Mar 13 17 4:37 AM

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 As you approach this sculpture from the rear, near the end of the Met’s sprawling “Pergamon” exhibition, you might guess that it depicts Venus. But the front side reveals something unexpected, a surprise originally intended as a joke at the viewer’s expense.In imperial Rome, sculptures like this filled the homes and gardens of wealthy people, said Carlos Picón, curator of Greek and Roman art at the Met. They were seen as light amusements, signifiers of good taste. And it is believed that there were hundreds of them because at least nine copies of the “Sleeping Hermaphrodite” have survived.This one, on loan from the National Museum of Rome, dates from the second century A.D. Like the others, it is believed to be a copy of an earlier Greek bronze, now lost. For Romans, evoking Greek culture was another way of showing off.But it would be a mistake to interpret the popularity of these works as a sign of ancient tolerance, Mr. Picón said. The birth of intersex people was seen as a bad omen; those born with ambiguous genitals were usually killed.Photo


Last Edited By: lal2828 Mar 13 17 4:42 AM. Edited 1 time

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Mar 22 17 4:34 AM

I have seen the one in the Louvre. What I find interesting is that the body is completely feminine. The only "transgression" is found between their legs.

I am not so sure that sculptures like these are meant as a joke. The Roman view of sexuality was not based on a divide between biological sexes, but on behavior. A man having proactive sex with a feminine man was not considered an affront, but the partner should preferably be feminine and preferably young. In one way the "hermaphrodite" represents a continuation of that logic.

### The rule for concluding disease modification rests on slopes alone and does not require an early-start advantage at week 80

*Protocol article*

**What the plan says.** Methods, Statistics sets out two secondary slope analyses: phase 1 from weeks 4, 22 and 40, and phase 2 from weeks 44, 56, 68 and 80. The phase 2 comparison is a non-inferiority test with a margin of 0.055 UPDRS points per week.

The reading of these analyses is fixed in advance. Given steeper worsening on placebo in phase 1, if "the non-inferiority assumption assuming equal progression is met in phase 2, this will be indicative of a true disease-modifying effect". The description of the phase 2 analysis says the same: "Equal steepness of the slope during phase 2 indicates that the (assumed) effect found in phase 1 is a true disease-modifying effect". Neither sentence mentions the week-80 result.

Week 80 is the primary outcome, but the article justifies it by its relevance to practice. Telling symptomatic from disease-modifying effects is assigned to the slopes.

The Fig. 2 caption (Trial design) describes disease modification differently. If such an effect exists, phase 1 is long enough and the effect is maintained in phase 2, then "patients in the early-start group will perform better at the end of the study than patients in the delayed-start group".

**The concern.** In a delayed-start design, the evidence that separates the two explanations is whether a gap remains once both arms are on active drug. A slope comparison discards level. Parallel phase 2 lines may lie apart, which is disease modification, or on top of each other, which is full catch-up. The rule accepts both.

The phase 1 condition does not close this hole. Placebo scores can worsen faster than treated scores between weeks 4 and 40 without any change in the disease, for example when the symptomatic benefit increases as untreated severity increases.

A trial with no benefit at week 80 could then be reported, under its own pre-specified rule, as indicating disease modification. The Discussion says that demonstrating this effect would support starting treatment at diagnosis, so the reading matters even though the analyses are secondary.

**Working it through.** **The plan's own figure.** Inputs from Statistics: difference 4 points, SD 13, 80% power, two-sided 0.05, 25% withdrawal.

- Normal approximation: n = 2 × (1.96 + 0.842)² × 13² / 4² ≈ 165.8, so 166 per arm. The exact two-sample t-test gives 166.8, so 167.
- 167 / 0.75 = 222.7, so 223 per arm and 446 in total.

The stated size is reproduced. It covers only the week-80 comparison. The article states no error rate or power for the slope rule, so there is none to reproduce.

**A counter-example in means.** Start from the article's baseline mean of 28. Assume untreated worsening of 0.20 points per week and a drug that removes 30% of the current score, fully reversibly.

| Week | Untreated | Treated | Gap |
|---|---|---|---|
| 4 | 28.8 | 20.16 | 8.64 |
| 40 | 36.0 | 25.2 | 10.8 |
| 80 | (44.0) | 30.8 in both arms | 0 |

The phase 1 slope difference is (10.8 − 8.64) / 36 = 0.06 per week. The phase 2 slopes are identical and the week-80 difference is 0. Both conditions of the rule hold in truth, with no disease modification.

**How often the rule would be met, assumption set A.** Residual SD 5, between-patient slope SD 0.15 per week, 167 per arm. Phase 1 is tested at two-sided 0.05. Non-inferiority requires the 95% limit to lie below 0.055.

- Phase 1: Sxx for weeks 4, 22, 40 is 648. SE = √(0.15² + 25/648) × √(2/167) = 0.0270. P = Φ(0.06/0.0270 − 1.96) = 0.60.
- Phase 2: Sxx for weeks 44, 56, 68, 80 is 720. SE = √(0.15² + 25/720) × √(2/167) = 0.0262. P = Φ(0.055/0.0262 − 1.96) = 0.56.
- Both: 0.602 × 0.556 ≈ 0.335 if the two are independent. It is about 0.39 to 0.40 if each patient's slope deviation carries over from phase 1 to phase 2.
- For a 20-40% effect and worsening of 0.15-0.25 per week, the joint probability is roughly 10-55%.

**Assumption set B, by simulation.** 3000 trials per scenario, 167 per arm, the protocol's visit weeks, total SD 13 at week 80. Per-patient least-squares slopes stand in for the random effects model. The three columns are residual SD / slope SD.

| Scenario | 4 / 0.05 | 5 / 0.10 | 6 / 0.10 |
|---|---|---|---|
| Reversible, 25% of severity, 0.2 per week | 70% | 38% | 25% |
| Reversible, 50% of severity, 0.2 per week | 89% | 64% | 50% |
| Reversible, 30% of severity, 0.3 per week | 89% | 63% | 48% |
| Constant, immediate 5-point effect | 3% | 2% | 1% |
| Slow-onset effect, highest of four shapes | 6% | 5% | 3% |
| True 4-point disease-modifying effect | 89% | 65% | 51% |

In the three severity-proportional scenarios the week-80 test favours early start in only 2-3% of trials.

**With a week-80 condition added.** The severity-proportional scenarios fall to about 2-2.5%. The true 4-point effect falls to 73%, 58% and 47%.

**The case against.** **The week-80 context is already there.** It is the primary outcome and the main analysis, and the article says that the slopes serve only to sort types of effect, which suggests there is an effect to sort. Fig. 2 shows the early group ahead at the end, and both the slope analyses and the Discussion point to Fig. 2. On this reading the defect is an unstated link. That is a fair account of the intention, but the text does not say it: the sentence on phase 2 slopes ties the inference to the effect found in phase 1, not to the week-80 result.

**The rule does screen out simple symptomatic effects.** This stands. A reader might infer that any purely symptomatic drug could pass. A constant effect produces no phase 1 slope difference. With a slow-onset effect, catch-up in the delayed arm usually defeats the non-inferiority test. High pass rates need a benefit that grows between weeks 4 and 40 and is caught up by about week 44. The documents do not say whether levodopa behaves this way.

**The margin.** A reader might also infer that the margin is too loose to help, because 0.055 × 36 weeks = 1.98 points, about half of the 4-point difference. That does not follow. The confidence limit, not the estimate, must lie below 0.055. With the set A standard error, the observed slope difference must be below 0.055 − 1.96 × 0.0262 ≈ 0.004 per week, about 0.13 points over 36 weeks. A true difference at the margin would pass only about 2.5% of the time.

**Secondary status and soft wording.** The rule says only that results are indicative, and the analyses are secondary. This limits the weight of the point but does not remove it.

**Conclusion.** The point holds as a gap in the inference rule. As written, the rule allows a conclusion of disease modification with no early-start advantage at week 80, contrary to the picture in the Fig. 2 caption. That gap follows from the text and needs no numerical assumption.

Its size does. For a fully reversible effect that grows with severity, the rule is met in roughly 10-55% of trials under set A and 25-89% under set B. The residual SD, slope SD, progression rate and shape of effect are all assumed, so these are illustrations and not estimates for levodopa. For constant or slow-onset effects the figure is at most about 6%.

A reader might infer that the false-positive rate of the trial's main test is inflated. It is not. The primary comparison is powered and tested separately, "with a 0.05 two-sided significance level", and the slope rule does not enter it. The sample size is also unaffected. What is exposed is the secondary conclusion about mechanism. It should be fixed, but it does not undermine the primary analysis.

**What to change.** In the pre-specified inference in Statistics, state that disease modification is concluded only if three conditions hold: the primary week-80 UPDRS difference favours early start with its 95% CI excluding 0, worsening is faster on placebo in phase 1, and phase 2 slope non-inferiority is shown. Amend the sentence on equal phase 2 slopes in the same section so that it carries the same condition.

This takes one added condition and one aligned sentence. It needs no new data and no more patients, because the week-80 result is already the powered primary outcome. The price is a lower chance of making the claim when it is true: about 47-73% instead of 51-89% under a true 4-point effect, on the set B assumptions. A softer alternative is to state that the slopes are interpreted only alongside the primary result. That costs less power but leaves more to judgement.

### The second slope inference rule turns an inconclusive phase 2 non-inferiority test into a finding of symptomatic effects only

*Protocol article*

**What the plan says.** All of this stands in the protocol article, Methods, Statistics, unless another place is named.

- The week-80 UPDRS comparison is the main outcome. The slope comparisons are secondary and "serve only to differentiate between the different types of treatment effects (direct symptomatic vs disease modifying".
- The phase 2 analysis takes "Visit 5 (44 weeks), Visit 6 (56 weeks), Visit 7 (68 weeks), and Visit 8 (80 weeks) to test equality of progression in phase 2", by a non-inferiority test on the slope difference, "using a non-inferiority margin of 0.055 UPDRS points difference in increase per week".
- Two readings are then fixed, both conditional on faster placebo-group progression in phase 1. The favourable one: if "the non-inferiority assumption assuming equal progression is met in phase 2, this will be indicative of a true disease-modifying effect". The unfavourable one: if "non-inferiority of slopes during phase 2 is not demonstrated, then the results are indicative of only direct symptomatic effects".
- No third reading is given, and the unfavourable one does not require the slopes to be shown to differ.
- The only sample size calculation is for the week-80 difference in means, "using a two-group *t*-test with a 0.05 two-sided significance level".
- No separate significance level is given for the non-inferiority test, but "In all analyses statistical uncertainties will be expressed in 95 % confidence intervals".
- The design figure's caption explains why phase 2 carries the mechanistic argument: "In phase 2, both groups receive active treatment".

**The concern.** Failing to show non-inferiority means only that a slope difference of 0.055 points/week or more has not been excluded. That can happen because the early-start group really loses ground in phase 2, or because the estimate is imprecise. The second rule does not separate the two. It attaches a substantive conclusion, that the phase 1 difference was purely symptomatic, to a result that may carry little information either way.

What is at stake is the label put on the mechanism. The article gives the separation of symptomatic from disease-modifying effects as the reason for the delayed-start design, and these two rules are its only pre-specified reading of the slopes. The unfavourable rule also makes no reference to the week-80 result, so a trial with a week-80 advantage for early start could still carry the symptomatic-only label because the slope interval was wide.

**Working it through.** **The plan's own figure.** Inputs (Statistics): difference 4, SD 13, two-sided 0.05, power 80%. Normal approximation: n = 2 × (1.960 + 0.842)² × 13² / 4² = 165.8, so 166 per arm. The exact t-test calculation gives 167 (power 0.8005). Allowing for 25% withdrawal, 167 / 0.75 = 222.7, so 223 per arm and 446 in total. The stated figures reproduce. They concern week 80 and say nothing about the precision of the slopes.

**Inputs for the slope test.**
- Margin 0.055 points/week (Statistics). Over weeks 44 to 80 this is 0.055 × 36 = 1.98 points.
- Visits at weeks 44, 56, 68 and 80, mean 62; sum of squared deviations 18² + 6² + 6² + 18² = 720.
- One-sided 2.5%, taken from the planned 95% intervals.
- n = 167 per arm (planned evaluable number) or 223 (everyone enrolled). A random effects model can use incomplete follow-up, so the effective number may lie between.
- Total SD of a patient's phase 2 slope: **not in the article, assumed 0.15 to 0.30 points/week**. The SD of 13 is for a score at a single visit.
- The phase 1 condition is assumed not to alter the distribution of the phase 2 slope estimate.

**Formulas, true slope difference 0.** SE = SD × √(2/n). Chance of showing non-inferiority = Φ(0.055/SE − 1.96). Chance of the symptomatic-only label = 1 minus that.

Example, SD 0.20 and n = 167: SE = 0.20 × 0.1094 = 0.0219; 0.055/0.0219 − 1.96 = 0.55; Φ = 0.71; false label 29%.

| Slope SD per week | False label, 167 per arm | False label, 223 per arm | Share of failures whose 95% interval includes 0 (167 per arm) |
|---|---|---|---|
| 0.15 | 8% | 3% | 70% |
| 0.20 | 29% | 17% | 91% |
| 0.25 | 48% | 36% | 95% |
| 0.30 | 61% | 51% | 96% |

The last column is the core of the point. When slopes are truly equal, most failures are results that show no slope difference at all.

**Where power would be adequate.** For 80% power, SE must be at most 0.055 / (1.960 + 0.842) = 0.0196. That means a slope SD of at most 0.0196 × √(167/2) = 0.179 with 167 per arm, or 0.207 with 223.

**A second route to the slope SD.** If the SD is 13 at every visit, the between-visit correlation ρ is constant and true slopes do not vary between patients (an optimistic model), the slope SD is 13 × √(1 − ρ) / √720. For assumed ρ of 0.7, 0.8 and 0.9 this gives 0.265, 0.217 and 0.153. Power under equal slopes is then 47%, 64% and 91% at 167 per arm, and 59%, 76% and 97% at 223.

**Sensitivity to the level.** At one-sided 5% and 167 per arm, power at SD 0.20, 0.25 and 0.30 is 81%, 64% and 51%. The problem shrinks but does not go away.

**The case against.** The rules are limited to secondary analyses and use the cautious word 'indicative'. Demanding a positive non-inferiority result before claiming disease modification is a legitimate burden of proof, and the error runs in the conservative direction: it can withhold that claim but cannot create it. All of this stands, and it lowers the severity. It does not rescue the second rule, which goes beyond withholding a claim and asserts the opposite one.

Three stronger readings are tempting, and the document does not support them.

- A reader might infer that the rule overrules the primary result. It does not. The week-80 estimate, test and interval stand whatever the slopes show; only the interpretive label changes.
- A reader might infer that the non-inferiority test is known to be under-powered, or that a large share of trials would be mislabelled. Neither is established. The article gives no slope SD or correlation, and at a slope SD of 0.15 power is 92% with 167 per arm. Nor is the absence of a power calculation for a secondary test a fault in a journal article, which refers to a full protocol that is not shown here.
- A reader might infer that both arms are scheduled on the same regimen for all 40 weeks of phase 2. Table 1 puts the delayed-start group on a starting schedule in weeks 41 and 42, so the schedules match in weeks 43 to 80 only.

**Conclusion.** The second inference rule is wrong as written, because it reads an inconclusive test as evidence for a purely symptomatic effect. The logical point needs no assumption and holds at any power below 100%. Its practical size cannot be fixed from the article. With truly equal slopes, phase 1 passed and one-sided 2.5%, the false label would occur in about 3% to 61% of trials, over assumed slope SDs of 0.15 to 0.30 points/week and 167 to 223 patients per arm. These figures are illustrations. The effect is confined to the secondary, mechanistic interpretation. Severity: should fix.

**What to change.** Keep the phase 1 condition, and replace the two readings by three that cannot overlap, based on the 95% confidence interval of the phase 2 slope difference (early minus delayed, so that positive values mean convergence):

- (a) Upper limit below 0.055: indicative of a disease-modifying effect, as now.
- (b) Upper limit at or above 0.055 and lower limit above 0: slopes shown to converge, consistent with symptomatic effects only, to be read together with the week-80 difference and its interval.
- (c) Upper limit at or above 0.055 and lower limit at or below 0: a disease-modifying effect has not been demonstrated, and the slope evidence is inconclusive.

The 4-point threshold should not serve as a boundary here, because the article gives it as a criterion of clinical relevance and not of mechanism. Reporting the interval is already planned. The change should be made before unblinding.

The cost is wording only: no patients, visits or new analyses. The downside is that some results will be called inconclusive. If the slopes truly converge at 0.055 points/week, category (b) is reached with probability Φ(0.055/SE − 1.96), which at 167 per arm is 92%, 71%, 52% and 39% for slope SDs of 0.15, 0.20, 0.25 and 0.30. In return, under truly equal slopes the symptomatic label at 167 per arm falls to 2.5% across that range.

By the way, the hermaphrodie is named after Hermes (the messenger of the gods) and Aphrodite (the goddess of love), which points in the direction of the ancient shamanistic idea that intersex and transgender people represent a bridge between heaven and earth, uniting opposites with love.


Although intersex kids were considered bad omens and often killed after birth during the republic, the Roman empire also provides proof of other attitudes.

– The attitude towards intersex people appears to have changed over time. Initially, as we have seen above, intersex children were thought of with fear and disgust. By the 1st century CE, intersex people were regarded with fascination. Phelgon of Tralles (FGrH F36.6) recorded how a high-born girl, on her wedding day, began to experience incapacitating stomach pains and within days had physically transformed into a man. The case was brought to Claudius’ attention and he celebrated the ‘rebirth’, honouring the gods’ intervention with an altar. Males were highly prized in patriarchal Roman society and Claudius’ celebration of the transition appears to reinforce the importance of males and male heirs within society and elite families.

You will find examples like this one all the way up till the 18th century. The transformations were explained on the basis of humorology: Men have more blood/heat than women, so if you add heat to a woman, she may become a man. The opposite is impossible, as you could not substract perfection from a man. Sexist Romans!

Last Edited By: jackmolay Mar 22 17 4:43 AM. Edited 1 time.